Dealing with conflict wisely and honorably is a lesson everyone can benefit from, and that's exactly what The Art of War is about. While it is a strategy book, it's also one filled with wisdom and positive influences that could help you in your relationships, work life, and even struggles within yourself.
This is Marjane Satrapi’s funny, tragic, and wise tale of her childhood in Iran during the Islamic Revolution. Told in black-and-white comics, you'll quickly find yourself standing side-by-side with young Marjane. It's simply impossible to put down, and you'll enjoy every minute reading this fast-paced story.
When a group of farm animals rebel and start a society of their own, their leaders, the pigs, turn their backs on the rest of the animals. This satirical masterpiece published in 1945 is a play on socialist and communist values. Orwell is best known for his incredible writing, but more so for his wild and ingenious ideas.
This book, widely perceived as the archetypal modern African novel, is the story of Okonkwo, a warrior and village leader. But when he decides to leave all he's ever known behind, things begin to fall apart. Told in two stories, the second focuses on the clash of cultures in modern society. The beautiful writing and impactful story will hook you in on page one.
First published in 1899, and a starting point for feminism, Chopin's The Awakening is not as daring and controversial as it once was, but is still able to capture the psychology and honesty of a woman seeking physical love outside of a domestic trap. This is the sort of short novel will have you so captivated, you might accidentally miss your train stop because it's just that good.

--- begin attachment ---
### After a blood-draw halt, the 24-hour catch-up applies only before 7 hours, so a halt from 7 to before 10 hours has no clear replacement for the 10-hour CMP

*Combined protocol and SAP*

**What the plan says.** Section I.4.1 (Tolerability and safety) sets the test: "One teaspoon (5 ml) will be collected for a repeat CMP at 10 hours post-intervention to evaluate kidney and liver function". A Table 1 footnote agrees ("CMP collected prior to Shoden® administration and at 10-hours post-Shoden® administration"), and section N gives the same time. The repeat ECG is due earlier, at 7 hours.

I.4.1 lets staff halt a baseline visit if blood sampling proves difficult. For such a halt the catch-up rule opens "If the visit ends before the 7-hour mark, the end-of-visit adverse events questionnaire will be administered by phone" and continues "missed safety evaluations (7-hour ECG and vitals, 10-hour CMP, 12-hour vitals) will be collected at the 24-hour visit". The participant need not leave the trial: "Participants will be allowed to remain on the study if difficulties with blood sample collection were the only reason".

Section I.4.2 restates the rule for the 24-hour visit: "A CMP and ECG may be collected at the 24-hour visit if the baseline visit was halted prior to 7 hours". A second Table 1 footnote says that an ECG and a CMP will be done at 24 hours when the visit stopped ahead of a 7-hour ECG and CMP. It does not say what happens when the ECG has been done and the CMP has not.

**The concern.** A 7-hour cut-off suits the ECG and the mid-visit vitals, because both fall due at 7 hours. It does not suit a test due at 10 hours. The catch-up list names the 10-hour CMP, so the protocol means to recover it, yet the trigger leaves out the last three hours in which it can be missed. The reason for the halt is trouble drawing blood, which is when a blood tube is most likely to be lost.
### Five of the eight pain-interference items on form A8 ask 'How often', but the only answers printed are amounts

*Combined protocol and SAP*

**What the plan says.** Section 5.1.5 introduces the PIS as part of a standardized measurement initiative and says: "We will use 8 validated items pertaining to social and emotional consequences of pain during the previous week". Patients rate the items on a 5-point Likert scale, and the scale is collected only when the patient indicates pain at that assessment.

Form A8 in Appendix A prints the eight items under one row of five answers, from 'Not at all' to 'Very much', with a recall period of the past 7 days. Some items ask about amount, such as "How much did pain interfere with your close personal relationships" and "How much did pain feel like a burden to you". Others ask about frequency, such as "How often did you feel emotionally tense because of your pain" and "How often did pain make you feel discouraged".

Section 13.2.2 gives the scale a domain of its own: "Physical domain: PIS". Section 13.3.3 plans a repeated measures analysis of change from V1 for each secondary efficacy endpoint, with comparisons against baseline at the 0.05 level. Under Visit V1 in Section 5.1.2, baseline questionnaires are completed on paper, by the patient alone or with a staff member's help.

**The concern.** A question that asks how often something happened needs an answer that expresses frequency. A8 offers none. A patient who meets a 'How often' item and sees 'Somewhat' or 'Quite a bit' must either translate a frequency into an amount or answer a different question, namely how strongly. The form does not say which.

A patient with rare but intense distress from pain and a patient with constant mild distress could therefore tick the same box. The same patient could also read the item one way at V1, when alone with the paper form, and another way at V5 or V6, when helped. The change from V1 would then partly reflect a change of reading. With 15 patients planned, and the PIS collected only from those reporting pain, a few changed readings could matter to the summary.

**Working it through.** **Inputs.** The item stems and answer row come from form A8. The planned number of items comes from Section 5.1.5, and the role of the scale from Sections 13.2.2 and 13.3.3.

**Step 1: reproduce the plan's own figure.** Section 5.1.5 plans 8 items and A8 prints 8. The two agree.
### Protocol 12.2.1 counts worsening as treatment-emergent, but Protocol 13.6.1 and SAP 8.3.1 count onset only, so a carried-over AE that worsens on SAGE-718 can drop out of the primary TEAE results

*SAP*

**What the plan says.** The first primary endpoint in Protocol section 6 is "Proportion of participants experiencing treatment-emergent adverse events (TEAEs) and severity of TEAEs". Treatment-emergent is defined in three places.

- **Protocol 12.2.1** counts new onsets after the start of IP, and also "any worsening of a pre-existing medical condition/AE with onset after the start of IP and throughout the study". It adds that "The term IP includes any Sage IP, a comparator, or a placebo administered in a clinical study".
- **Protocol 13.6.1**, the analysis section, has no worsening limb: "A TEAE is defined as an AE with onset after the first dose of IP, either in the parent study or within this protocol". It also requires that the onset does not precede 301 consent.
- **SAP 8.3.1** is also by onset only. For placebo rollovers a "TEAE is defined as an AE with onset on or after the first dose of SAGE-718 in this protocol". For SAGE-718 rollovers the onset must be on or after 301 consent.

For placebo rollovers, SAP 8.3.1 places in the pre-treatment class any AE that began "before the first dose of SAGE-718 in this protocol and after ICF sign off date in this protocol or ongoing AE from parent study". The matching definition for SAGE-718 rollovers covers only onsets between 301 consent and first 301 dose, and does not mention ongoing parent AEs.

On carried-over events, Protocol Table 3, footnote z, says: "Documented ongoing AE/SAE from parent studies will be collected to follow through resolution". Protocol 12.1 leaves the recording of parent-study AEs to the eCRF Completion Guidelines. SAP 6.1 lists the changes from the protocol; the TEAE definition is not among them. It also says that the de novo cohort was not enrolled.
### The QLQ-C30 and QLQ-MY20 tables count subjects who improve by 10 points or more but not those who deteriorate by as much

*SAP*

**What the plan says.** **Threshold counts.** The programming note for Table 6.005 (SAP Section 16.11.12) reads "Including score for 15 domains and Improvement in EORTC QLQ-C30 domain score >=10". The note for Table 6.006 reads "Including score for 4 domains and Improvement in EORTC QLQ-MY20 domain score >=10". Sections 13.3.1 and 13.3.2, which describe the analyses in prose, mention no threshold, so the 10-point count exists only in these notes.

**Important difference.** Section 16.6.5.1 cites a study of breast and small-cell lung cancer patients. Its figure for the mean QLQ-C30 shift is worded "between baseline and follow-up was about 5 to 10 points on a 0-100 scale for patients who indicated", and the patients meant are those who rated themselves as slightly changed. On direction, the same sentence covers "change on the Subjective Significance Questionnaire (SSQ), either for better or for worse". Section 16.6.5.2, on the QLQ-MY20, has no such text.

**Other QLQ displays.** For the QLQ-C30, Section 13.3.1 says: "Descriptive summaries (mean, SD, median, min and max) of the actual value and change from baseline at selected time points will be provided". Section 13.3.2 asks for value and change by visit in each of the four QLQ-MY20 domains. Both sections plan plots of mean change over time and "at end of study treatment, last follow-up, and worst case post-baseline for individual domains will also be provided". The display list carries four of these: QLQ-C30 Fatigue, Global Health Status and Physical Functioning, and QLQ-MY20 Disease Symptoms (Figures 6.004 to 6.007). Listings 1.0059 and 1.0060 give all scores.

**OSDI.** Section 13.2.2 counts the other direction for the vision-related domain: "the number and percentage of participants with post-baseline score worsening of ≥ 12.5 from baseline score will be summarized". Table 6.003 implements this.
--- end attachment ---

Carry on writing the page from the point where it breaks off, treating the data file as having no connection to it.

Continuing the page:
When aren't you in the mood to read the glorious story of A Christmas Carol? It will make you feel all fuzzy and warm inside, even if there's a blizzard heading your way. It won't take you very long to speed through this classic, so grab a cup of cocoa and sit next to a warm fire as you breeze through it.
Taking place in France in 1950, an American finds himself struggling to stick to the conventional lifestyle he'd imagined for himself while he pursues a beautiful young woman — and shortly after beings an affair with a man. It's 159 pages of love, desire, and the mystery of sexuality. What are you waiting for?!
For the bookworm in you, pick up this book and read it right now. It's a quick, lovely, and unique story of a lonely librarian who strikes up an interesting conversation with a man who was locked in the library overnight. For the love of all things books, you'll wish it wouldn't ever end.
This is the story of Tochtli, a 7-year-old who lives in a palace and wants everything, but more specifically, a pygmy hippopotamus from Liberia. With a drug lord for a father, interesting characters come in and out of Tochtli's life, and he quickly absorbs more violence than any small child ever should. In 74 pages, Villalobos tells one astonishing short tale you certainly won't forget.